Eectric Slave is the third album by Black Joe Lewis, and marks a return to the sound of his roots – Hound Dog Taylor, Elmore James, Ron Asheton, and Jimi Hendrix. It features garage band sonics, mellifluous horns, and gnarly fuzz tones. The shadow of his old band looms ominously, but Lewis has his eye on the prize.
Electric Slave sounds like the band you originally wanted.
I’d been playing around for years before I had this band. This actually sounds more like what I use to do. This is going back to the style that I did when I was coming up. We had to make some changes in the band and used different producers. I think everybody is more on the same page this time around.
The ’60s soul thing isn’t what you’re about?
Most people who say that haven’t see us live, and anyone who has seen us live gets it. The first two albums were too produced and a lot of the guitar parts I play live weren’t on there, which I think give a lot of character. I just wanted to do something that made us sound like what we actually sound like.
How are you handling being the only guitar player?
It’s great! It’s complete freedom. I’m not doing anything much different from the last two albums. We weren’t much of a soul band in the first place; we were kind of a rock band with a horn section.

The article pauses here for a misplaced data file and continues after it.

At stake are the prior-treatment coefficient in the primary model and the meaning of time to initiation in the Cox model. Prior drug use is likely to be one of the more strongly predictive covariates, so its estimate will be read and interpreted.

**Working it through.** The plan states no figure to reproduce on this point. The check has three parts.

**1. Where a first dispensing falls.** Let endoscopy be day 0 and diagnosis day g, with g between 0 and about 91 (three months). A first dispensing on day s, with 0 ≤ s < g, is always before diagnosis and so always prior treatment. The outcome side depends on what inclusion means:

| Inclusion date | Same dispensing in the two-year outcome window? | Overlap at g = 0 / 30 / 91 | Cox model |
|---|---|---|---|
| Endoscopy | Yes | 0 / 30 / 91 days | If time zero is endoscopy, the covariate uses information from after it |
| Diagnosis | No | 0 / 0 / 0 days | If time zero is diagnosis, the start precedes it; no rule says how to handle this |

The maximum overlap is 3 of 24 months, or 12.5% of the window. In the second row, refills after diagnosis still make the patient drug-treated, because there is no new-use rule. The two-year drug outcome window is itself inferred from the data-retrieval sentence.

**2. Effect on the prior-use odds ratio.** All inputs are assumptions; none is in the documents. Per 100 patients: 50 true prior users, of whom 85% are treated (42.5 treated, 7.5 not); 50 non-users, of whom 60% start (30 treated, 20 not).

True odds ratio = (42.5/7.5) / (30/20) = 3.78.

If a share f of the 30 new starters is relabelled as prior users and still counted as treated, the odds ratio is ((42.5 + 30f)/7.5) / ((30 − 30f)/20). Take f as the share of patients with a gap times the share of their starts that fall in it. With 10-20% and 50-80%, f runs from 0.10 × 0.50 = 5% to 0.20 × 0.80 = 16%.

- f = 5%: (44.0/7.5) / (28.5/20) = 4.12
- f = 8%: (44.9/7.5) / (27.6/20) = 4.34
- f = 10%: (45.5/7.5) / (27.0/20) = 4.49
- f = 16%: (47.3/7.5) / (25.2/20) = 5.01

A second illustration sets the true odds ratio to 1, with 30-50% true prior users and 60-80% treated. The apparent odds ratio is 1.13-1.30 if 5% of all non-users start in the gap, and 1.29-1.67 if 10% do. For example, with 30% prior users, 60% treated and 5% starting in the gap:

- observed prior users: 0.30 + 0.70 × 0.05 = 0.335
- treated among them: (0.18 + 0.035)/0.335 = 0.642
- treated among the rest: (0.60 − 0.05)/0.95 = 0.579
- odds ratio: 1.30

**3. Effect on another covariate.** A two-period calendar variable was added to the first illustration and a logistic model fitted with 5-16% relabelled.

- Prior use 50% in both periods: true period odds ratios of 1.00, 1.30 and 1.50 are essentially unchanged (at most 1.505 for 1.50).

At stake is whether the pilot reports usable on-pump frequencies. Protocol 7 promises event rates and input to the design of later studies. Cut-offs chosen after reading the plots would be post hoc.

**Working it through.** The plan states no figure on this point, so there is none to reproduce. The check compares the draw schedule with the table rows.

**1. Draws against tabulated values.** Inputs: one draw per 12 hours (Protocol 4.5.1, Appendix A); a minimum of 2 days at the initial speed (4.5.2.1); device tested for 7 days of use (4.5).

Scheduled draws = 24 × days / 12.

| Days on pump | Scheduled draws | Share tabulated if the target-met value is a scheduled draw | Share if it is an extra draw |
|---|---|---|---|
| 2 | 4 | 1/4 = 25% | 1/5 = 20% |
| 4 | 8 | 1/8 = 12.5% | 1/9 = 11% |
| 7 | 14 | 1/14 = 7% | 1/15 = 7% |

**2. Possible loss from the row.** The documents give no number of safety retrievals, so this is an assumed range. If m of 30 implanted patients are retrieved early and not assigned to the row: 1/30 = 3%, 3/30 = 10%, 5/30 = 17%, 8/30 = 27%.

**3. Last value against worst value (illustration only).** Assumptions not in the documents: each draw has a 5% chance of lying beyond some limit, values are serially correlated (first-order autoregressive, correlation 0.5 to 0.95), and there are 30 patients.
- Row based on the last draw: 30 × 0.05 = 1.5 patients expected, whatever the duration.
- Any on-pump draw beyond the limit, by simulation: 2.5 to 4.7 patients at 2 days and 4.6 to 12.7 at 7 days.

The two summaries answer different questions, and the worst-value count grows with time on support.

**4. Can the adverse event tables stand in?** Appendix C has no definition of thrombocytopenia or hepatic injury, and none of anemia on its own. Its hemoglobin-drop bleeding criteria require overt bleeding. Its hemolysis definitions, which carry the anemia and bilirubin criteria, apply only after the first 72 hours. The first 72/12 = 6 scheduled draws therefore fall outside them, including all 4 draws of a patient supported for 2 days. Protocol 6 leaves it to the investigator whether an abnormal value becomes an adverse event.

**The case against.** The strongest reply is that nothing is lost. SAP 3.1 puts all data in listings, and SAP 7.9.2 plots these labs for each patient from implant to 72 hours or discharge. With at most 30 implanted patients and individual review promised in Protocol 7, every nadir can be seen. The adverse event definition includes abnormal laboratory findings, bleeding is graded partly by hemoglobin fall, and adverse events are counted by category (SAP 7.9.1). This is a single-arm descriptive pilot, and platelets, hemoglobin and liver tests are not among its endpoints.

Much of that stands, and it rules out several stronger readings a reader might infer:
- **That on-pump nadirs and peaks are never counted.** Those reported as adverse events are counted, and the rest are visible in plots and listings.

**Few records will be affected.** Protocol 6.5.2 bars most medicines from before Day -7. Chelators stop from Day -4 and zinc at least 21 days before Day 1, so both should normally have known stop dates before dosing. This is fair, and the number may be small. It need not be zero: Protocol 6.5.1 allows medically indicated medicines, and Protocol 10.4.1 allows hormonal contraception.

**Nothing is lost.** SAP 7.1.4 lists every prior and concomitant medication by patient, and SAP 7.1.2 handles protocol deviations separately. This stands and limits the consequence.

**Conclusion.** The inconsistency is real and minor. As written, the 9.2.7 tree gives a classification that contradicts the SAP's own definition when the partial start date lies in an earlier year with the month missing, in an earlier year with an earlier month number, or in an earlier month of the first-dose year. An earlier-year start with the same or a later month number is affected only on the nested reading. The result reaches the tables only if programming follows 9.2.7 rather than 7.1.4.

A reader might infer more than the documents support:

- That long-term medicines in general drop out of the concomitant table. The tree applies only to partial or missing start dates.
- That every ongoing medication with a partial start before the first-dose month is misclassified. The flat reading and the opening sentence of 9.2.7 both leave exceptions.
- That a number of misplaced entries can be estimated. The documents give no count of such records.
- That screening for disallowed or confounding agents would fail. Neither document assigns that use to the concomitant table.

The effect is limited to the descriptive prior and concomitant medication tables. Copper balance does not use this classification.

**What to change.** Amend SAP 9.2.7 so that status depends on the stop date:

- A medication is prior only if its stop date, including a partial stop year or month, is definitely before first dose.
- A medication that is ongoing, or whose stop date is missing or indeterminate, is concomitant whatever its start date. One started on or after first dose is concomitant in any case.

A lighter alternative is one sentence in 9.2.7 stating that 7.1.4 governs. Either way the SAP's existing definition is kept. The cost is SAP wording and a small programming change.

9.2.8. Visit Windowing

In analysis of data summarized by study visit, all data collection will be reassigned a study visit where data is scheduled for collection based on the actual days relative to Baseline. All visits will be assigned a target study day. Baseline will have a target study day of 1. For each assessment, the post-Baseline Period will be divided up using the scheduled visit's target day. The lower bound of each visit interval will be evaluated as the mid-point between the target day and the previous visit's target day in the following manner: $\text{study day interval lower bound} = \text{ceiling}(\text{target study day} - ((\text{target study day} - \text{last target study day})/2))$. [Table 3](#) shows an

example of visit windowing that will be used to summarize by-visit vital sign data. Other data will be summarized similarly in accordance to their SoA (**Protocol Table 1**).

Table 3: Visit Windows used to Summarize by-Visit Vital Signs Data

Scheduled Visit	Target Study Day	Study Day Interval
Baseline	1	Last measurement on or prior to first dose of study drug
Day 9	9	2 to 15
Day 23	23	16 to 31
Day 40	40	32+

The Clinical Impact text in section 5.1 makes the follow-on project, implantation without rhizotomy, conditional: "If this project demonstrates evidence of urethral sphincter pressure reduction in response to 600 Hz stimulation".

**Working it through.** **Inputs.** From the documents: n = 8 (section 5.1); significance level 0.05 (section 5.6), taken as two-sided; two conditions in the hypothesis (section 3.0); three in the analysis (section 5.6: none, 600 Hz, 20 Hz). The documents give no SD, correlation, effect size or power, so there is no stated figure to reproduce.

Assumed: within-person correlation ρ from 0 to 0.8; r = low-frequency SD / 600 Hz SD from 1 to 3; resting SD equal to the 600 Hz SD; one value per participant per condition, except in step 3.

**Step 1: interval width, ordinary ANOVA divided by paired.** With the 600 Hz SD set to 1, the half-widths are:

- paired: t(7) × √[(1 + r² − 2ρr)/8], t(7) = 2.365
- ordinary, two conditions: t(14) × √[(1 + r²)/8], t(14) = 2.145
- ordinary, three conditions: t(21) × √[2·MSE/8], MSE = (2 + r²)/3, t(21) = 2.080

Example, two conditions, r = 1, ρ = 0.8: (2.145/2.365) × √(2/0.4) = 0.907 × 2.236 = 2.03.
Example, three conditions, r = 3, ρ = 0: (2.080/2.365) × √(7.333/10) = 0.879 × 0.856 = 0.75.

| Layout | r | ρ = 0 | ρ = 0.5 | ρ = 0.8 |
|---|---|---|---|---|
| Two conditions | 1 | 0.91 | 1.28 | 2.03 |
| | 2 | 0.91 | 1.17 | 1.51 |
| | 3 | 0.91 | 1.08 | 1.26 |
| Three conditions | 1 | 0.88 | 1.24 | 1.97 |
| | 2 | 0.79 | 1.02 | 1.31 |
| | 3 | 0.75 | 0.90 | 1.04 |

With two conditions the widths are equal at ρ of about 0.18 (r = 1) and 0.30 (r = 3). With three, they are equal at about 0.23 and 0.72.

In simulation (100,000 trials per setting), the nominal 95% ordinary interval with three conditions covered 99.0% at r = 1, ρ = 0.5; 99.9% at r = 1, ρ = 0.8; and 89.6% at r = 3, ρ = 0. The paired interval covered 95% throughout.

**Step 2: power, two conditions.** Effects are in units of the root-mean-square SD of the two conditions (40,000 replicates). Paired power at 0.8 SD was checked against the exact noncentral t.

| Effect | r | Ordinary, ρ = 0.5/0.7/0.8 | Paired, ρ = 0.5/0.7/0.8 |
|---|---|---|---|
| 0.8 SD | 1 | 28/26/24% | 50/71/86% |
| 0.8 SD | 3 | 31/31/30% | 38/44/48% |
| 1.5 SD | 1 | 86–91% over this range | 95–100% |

If you were a typical soul crooner, it wouldn’t be as interesting.
We wanted to be a bit more original, and sound like us. I didn’t want to get into the whole, “Let’s do a song that sounds like…” On this album, we wrote the songs from the floor up.
Are you concerned Electric Slave won’t be as successful?
If it in’t, it won’t be because we’re not doing the soul thing. We might lose some of the easy-listening suburban crowd. I don’t want to lose anybody, but honestly, I don’t really care. I’m still happy with it. It’s hard being a black dude trying to do this type of thing because people don’t listen, and you have to put your foot down.
How have you stepped up your guitar playing?
I’ve been on a big Nile Rodgers kick, listening to a lot of Sister Sledge and Chic. You can kind of imitate it, but there’s a lot of nuance. He uses a lot of jazz chords, which I’m not too good [at].
What’s your number one guitar?
Tom Oatley, of Oatley’s Guitar Garage, built one. It was actually an old Squire Tele we had as a backup. I told him, “I want a red guitar,” and he built it – stripped it down and put in a P90 and a kill switch. I like Telecaster necks and P90 pickups.
How about pedals?
I use a Dunlop Fuzzface, but it broke. Now I’m using a Daredevil Real Cool Fuzz. It has Ron Asheton’s face on it. That’s why I got it (laughs)!
This article originally appeared in VG April 2014 issue. All copyrights are by the author and Vintage Guitar magazine. Unauthorized replication or use is strictly prohibited.